Op-Ed

Our time is brief but beautiful; so say the stars

I went outside the other evening, well after sunset, and wandered through the greenbelt down to the Sound. Front door lights and street lamps cast pockets of light along the way; in only a few spots was it so dark I was unsure of my footing.

As I approached Chambers Bay, light was all about me: streetlights, car lights, light from homes across the water. Looking up, I cupped my hands near my eyes to block what light I could, to better see the stars. It had been a long time since I was out alone at night, quiet, looking at the sky. It takes effort now.

Growing up on a farm, all I had to do was step outside behind the house, just halfway down the hill, and all was quiet, dark. Country dark, then; just starlight, or, if there was a moon, moonlight. All I need to do is cast my mind back, and I am there, a child standing on a hill.

It’s autumn; the dog is with me. The sun has just set, and as I watch, the fields and colors of the day are hidden by the settling night. Shadows blur and blend to a seamless dark, until finally I cannot see my feet.

So quiet. I close my eyes. All I hear is the hollow rattle of empty corn husks, like thin, wooden chimes. The dog leans against me.

Slowly I open my eyes and look up. Stars, thousands of them, brilliantly bright, are poured across the country sky. I follow the sides of the Big Dipper to the North Star; I see Orion and his belt. Swirling paths of light, filled with stars, arc through the constellations. Earth; boundless sky; I am part of it, lost in it, the stars all but singing out to me. And I am near to bursting suddenly, chest full.

It is different now. And I am different now. Now I look up at the stars, fainter and fewer, and think about time and space. Stars live so long a time. The largest live for only millions of years, but others, like our sun, for billions of years; others up to a trillion years. Such a length of time is unfathomable to me. Nor can I envision billions of galaxies spinning in an observable universe 28 (or 93, depending how you look at it) billion light years across, and extending beyond that, ever-expanding, possibly infinite.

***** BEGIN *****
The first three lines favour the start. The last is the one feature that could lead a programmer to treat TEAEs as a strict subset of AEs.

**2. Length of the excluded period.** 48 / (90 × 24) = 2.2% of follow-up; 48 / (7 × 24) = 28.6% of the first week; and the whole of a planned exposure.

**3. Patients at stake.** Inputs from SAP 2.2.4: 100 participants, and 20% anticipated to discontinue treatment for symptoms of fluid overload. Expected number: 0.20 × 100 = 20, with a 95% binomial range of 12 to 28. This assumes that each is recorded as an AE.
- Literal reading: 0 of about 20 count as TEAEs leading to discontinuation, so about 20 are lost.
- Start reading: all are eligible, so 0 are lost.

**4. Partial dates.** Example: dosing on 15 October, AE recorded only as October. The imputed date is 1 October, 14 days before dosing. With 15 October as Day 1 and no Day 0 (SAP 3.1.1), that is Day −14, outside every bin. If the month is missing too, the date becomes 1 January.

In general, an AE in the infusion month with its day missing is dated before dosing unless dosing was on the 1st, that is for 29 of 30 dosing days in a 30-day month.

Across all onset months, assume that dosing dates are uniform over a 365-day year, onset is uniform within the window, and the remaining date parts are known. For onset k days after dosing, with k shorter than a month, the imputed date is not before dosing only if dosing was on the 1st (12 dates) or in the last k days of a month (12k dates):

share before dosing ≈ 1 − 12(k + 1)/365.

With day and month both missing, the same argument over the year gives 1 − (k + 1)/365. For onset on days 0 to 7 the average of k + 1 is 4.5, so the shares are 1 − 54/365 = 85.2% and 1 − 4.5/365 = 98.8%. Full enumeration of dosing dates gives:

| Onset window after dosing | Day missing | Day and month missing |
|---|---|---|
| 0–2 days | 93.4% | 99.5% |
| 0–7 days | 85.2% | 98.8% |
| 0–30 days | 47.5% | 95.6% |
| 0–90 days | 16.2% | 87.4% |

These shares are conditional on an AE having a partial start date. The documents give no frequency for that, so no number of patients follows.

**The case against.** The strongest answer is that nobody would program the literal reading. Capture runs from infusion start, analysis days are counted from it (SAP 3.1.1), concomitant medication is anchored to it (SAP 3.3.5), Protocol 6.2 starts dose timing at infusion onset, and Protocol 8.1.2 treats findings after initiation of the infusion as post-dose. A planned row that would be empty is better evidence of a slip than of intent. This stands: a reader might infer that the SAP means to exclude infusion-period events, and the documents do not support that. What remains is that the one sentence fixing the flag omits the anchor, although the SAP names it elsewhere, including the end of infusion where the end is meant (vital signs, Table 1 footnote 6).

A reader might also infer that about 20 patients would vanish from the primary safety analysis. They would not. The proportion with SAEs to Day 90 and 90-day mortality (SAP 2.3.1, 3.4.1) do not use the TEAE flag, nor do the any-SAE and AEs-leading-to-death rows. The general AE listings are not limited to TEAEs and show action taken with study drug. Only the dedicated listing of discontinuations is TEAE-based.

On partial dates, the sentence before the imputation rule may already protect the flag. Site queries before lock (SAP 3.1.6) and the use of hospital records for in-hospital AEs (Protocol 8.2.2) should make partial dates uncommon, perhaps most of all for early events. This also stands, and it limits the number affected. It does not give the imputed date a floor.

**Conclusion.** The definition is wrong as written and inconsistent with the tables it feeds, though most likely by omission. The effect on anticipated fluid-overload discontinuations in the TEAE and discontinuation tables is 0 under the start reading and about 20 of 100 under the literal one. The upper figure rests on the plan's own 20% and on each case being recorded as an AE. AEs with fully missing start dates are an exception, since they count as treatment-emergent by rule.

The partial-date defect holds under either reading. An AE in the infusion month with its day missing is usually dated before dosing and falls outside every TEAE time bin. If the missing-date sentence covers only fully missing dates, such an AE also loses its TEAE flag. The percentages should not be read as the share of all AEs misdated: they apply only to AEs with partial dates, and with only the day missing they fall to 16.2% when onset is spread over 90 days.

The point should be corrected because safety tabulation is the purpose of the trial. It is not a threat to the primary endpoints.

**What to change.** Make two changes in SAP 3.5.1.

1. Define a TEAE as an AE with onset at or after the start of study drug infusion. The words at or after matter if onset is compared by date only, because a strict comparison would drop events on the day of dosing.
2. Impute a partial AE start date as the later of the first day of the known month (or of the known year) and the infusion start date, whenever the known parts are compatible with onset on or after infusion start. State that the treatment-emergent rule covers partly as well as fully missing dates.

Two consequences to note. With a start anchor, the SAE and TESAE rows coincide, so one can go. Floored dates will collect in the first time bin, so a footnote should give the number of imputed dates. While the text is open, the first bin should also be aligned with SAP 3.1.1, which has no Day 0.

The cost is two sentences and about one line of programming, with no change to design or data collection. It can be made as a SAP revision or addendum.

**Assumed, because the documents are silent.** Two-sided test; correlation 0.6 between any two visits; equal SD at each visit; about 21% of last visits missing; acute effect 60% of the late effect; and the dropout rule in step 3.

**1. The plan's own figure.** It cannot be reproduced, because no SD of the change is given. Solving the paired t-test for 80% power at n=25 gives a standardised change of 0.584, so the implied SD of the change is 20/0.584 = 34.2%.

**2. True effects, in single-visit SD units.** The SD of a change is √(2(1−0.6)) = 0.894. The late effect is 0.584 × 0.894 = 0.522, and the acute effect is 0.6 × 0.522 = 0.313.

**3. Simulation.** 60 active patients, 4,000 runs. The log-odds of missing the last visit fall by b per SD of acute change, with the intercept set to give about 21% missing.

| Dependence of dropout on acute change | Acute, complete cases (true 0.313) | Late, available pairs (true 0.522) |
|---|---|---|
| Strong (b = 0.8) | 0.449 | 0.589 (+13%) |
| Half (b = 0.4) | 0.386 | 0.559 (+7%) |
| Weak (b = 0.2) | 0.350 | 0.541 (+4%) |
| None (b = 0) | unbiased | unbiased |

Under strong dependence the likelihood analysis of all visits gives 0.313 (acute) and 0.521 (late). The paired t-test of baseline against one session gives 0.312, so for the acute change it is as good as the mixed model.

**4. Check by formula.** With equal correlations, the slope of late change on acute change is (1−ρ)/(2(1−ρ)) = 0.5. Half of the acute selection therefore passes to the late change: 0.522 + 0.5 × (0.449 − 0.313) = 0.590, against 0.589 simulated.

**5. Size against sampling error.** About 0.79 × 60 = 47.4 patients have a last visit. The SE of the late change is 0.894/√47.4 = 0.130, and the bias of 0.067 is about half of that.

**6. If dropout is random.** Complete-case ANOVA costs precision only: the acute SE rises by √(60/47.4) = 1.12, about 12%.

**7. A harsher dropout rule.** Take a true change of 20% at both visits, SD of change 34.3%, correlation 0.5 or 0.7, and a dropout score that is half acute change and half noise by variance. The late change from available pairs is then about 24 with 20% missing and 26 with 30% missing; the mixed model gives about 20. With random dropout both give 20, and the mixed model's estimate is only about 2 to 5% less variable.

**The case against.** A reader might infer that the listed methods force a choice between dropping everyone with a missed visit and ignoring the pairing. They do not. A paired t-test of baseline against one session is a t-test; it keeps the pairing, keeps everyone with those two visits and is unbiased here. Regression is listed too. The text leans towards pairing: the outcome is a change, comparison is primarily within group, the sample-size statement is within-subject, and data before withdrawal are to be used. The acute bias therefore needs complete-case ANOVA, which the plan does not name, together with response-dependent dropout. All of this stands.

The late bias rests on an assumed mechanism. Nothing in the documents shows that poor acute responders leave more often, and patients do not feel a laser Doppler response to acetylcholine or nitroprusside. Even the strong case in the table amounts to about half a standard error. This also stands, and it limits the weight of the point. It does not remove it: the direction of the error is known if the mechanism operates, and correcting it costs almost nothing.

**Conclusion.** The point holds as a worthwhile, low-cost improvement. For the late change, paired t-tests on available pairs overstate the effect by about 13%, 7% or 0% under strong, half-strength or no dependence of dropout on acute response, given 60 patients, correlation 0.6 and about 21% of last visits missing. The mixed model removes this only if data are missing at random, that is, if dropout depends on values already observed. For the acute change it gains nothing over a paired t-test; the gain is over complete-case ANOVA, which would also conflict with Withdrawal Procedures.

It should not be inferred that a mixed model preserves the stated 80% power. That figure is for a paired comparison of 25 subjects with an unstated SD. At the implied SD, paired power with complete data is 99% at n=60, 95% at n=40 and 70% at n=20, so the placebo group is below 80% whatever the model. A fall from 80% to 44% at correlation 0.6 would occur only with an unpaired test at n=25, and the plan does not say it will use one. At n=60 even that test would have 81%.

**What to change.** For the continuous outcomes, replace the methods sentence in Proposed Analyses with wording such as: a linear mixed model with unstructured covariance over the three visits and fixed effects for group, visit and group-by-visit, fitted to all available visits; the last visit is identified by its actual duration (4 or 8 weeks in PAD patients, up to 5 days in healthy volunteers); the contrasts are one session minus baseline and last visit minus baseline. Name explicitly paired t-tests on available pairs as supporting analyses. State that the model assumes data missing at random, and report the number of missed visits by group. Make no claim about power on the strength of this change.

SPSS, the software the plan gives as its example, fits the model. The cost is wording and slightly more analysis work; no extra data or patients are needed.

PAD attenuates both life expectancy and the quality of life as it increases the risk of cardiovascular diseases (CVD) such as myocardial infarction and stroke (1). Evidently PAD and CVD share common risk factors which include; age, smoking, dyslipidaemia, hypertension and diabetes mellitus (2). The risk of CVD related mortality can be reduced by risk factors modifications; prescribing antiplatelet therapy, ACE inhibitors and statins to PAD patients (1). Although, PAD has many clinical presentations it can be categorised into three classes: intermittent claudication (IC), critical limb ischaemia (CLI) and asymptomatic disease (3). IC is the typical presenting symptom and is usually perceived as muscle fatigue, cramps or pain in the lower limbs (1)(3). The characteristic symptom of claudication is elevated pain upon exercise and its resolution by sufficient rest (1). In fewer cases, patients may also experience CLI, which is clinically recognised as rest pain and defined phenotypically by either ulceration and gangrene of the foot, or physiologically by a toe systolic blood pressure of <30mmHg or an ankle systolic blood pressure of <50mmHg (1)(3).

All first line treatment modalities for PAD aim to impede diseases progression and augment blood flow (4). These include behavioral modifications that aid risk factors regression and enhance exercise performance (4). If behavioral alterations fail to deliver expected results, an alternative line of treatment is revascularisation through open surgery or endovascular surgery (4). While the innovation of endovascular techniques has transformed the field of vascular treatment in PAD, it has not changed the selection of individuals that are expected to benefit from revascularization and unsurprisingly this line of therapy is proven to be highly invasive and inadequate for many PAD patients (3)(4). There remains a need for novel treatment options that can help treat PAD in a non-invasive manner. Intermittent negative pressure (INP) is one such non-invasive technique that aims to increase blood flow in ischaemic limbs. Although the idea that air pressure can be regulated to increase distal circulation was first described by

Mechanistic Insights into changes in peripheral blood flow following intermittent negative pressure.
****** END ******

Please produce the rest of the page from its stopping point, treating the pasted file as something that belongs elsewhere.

I yearn for a more human scale. I turn to the starlight. The light from most stars we can see with the naked eye are anywhere from four to perhaps a thousand light years away. So the light I see has been traveling anywhere from four to a thousand years. And only now has it reached my eyes.

Perhaps the light began its journey when Shakespeare was writing plays, or clocks were invented, or a magnetic compass was first used for sea travel. If I could somehow view Earth from the stars, I could see it happen, watch history unfold: ancient civilizations, the development of writing, sailing ships and steam engines, Magna Carta.

But I would choose other things: to see my parents when they were young, when they met, when they married. See them lift me from my bassinet. I would revisit times with people I’ve loved and lost or linger on moments when my children were small. And perhaps I might see myself, a child on a hill, dog at her side, thrilled by the night sky.

For now, earth-bound, I stand, lost in memories of people I have known and loved, dear people beyond my reach, beyond my touch. I see them moving among the stars, somewhere in space and time and light. Looking up, my heart full, the stars seeming so near, I feel them with me.

Barbara Mader of University Place is a specialty bookseller selling collectible children’s books. She’s one of six News Tribune reader columnists in 2019. Email her at bmader6@comcast.net

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